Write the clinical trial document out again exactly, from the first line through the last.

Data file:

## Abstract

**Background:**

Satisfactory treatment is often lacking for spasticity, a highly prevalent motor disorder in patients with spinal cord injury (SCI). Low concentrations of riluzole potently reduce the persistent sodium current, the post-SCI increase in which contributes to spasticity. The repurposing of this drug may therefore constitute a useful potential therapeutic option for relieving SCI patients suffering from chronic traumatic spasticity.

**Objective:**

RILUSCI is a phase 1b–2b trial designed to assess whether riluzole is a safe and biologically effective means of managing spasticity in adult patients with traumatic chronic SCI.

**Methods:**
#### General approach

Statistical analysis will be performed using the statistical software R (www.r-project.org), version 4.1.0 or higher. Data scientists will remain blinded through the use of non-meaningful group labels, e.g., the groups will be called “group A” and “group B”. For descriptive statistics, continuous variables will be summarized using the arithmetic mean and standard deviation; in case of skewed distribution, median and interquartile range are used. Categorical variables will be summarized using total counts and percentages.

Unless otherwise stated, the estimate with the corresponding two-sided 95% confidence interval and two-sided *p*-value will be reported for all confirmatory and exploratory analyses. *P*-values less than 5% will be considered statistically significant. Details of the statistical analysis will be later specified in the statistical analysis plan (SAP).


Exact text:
## Abstract

**Background:**

Satisfactory treatment is often lacking for spasticity, a highly prevalent motor disorder in patients with spinal cord injury (SCI). Low concentrations of riluzole potently reduce the persistent sodium current, the post-SCI increase in which contributes to spasticity. The repurposing of this drug may therefore constitute a useful potential therapeutic option for relieving SCI patients suffering from chronic traumatic spasticity.

**Objective:**

RILUSCI is a phase 1b–2b trial designed to assess whether riluzole is a safe and biologically effective means of managing spasticity in adult patients with traumatic chronic SCI.

**Methods:**
#### General approach

Statistical analysis will be performed using the statistical software R (www.r-project.org), version 4.1.0 or higher. Data scientists will remain blinded through the use of non-meaningful group labels, e.g., the groups will be called “group A” and “group B”. For descriptive statistics, continuous variables will be summarized using the arithmetic mean and standard deviation; in case of skewed distribution, median and interquartile range are used. Categorical variables will be summarized using total counts and percentages.

Unless otherwise stated, the estimate with the corresponding two-sided 95% confidence interval and two-sided *p*-value will be reported for all confirmatory and exploratory analyses. *P*-values less than 5% will be considered statistically significant. Details of the statistical analysis will be later specified in the statistical analysis plan (SAP).